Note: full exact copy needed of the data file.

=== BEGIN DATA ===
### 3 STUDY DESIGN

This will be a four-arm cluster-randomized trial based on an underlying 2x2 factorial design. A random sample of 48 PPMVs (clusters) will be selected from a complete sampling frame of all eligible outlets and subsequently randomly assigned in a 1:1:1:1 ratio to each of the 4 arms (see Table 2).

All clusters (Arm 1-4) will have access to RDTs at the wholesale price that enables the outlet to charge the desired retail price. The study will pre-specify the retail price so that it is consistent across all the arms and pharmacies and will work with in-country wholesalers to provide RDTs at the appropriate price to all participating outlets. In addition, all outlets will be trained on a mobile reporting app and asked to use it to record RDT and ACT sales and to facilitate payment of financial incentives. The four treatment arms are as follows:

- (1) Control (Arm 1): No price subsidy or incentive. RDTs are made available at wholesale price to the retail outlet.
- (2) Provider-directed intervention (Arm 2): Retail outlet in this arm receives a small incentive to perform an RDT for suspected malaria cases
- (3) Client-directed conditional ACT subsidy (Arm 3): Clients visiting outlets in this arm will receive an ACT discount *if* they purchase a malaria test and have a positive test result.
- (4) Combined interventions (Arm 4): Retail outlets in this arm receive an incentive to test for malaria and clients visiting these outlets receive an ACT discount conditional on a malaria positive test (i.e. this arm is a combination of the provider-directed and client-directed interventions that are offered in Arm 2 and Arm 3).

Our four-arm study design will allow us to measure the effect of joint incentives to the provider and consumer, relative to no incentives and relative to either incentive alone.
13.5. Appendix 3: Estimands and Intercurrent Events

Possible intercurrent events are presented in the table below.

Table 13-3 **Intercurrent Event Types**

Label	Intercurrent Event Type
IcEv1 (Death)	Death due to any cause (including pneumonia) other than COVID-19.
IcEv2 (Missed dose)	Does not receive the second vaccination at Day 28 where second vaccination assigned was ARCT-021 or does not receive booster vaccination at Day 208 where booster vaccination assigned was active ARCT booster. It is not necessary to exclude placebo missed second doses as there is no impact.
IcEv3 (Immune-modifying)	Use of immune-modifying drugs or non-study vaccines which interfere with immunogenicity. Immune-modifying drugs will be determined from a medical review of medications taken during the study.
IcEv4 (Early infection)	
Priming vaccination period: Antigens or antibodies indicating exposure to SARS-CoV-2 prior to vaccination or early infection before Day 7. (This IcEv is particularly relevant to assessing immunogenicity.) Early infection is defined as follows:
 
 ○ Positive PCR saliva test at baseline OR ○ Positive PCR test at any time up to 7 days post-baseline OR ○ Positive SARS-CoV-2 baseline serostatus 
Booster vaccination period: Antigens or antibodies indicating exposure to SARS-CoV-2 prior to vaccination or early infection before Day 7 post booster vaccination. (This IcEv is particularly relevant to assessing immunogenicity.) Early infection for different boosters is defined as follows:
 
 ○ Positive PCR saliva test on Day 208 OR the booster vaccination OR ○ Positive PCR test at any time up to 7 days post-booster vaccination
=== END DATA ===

### 3 STUDY DESIGN

This will be a four-arm cluster-randomized trial based on an underlying 2x2 factorial design. A random sample of 48 PPMVs (clusters) will be selected from a complete sampling frame of all eligible outlets and subsequently randomly assigned in a 1:1:1:1 ratio to each of the 4 arms (see Table 2).

All clusters (Arm 1-4) will have access to RDTs at the wholesale price that enables the outlet to charge the desired retail price. The study will pre-specify the retail price so that it is consistent across all the arms and pharmacies and will work with in-country wholesalers to provide RDTs at the appropriate price to all participating outlets. In addition, all outlets will be trained on a mobile reporting app and asked to use it to record RDT and ACT sales and to facilitate payment of financial incentives. The four treatment arms are as follows:

- (1) Control (Arm 1): No price subsidy or incentive. RDTs are made available at wholesale price to the retail outlet.
- (2) Provider-directed intervention (Arm 2): Retail outlet in this arm receives a small incentive to perform an RDT for suspected malaria cases
- (3) Client-directed conditional ACT subsidy (Arm 3): Clients visiting outlets in this arm will receive an ACT discount *if* they purchase a malaria test and have a positive test result.
- (4) Combined interventions (Arm 4): Retail outlets in this arm receive an incentive to test for malaria and clients visiting these outlets receive an ACT discount conditional on a malaria positive test (i.e. this arm is a combination of the provider-directed and client-directed interventions that are offered in Arm 2 and Arm 3).

Our four-arm study design will allow us to measure the effect of joint incentives to the provider and consumer, relative to no incentives and relative to either incentive alone.
13.5. Appendix 3: Estimands and Intercurrent Events

Possible intercurrent events are presented in the table below.

Table 13-3 **Intercurrent Event Types**

Label	Intercurrent Event Type
IcEv1 (Death)	Death due to any cause (including pneumonia) other than COVID-19.
IcEv2 (Missed dose)	Does not receive the second vaccination at Day 28 where second vaccination assigned was ARCT-021 or does not receive booster vaccination at Day 208 where booster vaccination assigned was active ARCT booster. It is not necessary to exclude placebo missed second doses as there is no impact.
IcEv3 (Immune-modifying)	Use of immune-modifying drugs or non-study vaccines which interfere with immunogenicity. Immune-modifying drugs will be determined from a medical review of medications taken during the study.
IcEv4 (Early infection)	
Priming vaccination period: Antigens or antibodies indicating exposure to SARS-CoV-2 prior to vaccination or early infection before Day 7. (This IcEv is particularly relevant to assessing immunogenicity.) Early infection is defined as follows:
 
 ○ Positive PCR saliva test at baseline OR ○ Positive PCR test at any time up to 7 days post-baseline OR ○ Positive SARS-CoV-2 baseline serostatus 
Booster vaccination period: Antigens or antibodies indicating exposure to SARS-CoV-2 prior to vaccination or early infection before Day 7 post booster vaccination. (This IcEv is particularly relevant to assessing immunogenicity.) Early infection for different boosters is defined as follows:
 
 ○ Positive PCR saliva test on Day 208 OR the booster vaccination OR ○ Positive PCR test at any time up to 7 days post-booster vaccination